Also known as venison like the meat of a cow is known as beef, deer meat has become more popular. In less recent decades, venison was primarily eaten at supper clubs, wild game roasts, and by hunters – it wasn’t seen at regular restaurants as much.
Deer meat can have a small variety of flavors with a few variables. Overall, it’s not a particularly popular meat in the United States, but it’s still tasty and beneficial.
Deer meat tastes a bit “gamey.” It can taste a bit like beef with hints of acorn. Some describe it as “earthy.”
Where do you find deer meat?
Before we dive into the taste of deer meat, we have to note that you probably haven’t seen venison in the grocery store. Venison is more commonly found at butcher shops after they have been either farmed or hunted. In some states, it’s illegal for hunted animals to be sold in grocery stores, so grocery stores tend to acquire meats from larger companies who can farm in larger supplies.
You might also be able to find venison from locally established hunters who sell their meats privately, or from butchers who cut up and prepare venison after acquiring it from a hunter or farm. Deer farms are significantly less common than dairy farms.
What does deer meat taste like?
To describe the taste of deer meat, or as it’s called, venison is to rely on adjectives and some generalities. The tate of venison does depend on what it has been eating, just like any other wild or farm raised animal. A deer hunted from the woods probably tastes like a smoother beef, with a hint of acorns and earth. Some describe this as “tasting like fall” or tasting “festive” since fall and winter celebrations tend to use earthier flavors.
Others just use the word “gamey.” To be fair, this is a pretty accurate assessment and is usually defined as pungent and wild. Deer certainly can taste pungent and wild considering that most deer eaten were wild before being hunted. Some meat eaters love the taste of gamey meat while others prefer the consistent farm raised taste that comes with animals eating a consistent diet or grass or grains.
If you don’t like the gamey flavor, it’s quite possible to buy deer from a butcher who ships locally or nationally on a farm, reducing the chances that the venison tastes like the wild.
What is the texture of deer meat like?
So we’ve covered the taste, which just like beef, varies based on what the deer ate. Deer ultimately has about the same texture as the leaner kind of meat you can buy at a grocery store. The reason for this is that deer tends to be leaner, as it’s often wild – and deer isn’t often raised or harvested as a fatty meat. Remember, a deer can be sleek and muscular, capable of outrunning a predator or jumping over a french in one leap.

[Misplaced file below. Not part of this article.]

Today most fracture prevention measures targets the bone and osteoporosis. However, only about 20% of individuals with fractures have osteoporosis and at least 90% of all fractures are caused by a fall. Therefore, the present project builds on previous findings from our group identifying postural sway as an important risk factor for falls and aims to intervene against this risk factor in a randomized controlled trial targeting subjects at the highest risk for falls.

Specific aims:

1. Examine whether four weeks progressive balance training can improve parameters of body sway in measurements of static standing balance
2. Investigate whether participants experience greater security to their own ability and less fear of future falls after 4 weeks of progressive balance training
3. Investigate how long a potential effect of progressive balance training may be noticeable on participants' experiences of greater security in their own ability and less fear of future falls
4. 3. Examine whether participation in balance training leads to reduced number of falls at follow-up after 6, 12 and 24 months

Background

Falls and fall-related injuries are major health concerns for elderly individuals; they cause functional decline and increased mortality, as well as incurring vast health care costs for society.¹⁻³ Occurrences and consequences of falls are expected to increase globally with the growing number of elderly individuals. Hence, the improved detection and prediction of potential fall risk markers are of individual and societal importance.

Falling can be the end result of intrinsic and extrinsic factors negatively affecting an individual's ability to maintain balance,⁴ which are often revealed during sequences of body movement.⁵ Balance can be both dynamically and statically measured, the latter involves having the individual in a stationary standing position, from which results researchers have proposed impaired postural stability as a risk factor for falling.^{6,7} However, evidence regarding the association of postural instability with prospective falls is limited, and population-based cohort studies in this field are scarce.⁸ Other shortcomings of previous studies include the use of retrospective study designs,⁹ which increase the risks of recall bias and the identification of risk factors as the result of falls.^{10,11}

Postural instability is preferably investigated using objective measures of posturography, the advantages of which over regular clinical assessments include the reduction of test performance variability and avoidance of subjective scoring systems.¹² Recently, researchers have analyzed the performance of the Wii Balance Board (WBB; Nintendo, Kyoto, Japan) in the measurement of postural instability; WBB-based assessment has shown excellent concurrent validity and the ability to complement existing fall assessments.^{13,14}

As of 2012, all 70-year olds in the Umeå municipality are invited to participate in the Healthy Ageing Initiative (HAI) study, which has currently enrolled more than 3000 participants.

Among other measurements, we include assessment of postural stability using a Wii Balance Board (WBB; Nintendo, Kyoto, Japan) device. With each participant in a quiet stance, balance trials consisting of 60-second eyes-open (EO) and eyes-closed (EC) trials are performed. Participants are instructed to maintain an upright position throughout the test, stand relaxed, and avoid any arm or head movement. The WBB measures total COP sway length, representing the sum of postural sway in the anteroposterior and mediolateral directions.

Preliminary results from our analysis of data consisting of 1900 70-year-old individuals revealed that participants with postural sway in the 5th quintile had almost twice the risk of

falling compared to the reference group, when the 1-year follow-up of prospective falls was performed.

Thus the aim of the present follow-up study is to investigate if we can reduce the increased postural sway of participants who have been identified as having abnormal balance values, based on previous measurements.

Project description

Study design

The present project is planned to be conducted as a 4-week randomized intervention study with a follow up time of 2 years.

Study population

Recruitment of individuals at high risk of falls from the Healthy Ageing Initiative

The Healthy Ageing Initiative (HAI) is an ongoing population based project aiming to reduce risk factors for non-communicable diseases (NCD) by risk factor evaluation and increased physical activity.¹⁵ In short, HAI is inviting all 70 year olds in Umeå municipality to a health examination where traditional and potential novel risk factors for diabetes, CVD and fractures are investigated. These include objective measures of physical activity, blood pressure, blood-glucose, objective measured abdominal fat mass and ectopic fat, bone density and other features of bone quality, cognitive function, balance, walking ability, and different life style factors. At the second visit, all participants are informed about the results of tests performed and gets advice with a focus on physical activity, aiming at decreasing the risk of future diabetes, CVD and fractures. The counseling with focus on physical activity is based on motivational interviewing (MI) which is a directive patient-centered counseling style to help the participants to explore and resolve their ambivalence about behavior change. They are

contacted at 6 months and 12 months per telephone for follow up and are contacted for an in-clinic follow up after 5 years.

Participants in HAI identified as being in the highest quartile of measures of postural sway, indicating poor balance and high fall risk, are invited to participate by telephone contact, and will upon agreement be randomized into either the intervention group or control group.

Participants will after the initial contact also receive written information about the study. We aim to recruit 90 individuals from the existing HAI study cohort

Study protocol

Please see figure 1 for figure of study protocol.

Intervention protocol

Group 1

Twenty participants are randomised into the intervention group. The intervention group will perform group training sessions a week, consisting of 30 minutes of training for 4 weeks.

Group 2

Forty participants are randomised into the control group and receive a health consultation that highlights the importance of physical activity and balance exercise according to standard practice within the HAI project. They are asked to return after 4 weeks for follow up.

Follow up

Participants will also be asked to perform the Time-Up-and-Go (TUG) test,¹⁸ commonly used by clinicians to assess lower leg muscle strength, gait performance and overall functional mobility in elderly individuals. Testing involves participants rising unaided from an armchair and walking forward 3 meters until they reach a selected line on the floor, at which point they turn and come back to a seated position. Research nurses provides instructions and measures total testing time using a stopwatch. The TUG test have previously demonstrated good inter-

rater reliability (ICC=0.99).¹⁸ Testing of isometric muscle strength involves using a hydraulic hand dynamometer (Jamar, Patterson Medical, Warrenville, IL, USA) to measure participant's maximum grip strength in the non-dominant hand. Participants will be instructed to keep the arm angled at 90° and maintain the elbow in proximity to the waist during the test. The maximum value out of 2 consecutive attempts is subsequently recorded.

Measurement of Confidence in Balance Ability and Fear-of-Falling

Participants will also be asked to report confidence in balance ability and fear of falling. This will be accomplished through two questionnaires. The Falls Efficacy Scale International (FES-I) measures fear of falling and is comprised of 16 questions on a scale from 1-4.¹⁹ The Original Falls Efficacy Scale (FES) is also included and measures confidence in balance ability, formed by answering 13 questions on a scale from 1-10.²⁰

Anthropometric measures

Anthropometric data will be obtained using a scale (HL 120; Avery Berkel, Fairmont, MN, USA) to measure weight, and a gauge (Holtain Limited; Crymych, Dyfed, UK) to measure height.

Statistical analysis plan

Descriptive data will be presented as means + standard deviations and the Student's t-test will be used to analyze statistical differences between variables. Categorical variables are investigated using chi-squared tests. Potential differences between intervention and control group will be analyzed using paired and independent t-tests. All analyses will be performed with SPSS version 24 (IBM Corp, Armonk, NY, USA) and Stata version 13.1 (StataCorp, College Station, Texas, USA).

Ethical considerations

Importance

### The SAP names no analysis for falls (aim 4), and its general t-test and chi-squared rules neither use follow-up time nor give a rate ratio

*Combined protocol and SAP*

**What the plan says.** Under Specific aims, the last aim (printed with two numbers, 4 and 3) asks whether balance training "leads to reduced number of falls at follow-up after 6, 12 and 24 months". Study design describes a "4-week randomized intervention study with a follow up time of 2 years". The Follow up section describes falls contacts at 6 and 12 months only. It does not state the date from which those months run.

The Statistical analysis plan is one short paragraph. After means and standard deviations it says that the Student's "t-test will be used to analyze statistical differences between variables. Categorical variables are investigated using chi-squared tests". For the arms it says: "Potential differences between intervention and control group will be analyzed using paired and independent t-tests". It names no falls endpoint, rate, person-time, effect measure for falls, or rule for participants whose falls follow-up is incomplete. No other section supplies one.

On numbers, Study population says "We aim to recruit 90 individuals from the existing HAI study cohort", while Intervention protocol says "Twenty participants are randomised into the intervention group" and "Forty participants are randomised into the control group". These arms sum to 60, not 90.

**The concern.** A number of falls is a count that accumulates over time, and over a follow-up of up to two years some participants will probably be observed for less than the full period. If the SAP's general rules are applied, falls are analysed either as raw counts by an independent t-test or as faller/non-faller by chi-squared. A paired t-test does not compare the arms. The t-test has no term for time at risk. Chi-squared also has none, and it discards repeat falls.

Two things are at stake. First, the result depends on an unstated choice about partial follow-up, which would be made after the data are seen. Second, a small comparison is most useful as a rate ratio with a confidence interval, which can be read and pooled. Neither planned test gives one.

Deer is less juicy than beef, making it less “mouthwatering.” Venison when prepared incorrectly or overcooked is just like any other team – tough or chewy.
One element of the texture comes from even before preparation. Many deer that arrive in butcher shops come directly from the woods with a bullet, bow, or blunt force taking their lives. A deer can enter a bodily stage known as “rigor mortis” that makes the resulting meat rather tough. If you walk into a butcher shop, it’s possible that they hang the deer upside down to keep it stretched – and to keep the muscles from stiffening.
Deer is often softened by using a dry rub or seasoning, as the average forest deer isn’t particularly ready for consumption naturally, unlike cows that are specifically bred for meat farms.
Is deer meat healthy?
Venison is surprisingly healthy compared to red meat. Venison is typically less fatty (the fatty part can often be the gamiest part, too). The meat of the door also has less cholesterol than red meat and has vitamins and minerals, including vitamin B, iron and phosphorus. All of these things come from wild deer who are often eating leaves, berries, and whatever they can forage.
Wild deer also has no antibiotics or steroids. You are literally eating an animal that was born and raised in the woods – unless it happened to have escaped a farm.
The biggest potential danger in eating venison comes from potential parasites. Deer across parts of the United States have parasites that can enter the stomach or even brain – though studies have shown that parasites attach mostly the brain of the deer. Thoroughly cooking deer meat helps prevent issues across all meat – not just deer.
How do I use deer meat?
Deer meat is often served as a steak or tenderloin, with seasoning and sides. Venison can also of course be cut into chunks to make a stew, soup, or even a burger. The possibilities are really endless with deer, just like beef, though deer is still lower in fat for any of these purposes and is great for the health conscious.
Venison, or deer meat is healthy but a little more difficult to find. Don’t expect to find this lean meat in the grocery store, but head to your local butcher shop, or find a local farm that raises deer. Many people who grew up eating meat like deer will like the wild, gamey flavor or an animal that has been foraging in the forest. Others might prefer the taste of farm raised deer that have a consistent diet.
Deer meat can substitute for almost any meat in many meat based dishes. It’s most popular as a steak or stew. Try some deer meat when you have a chance and you might discover a healthier way to get protein and vitamins.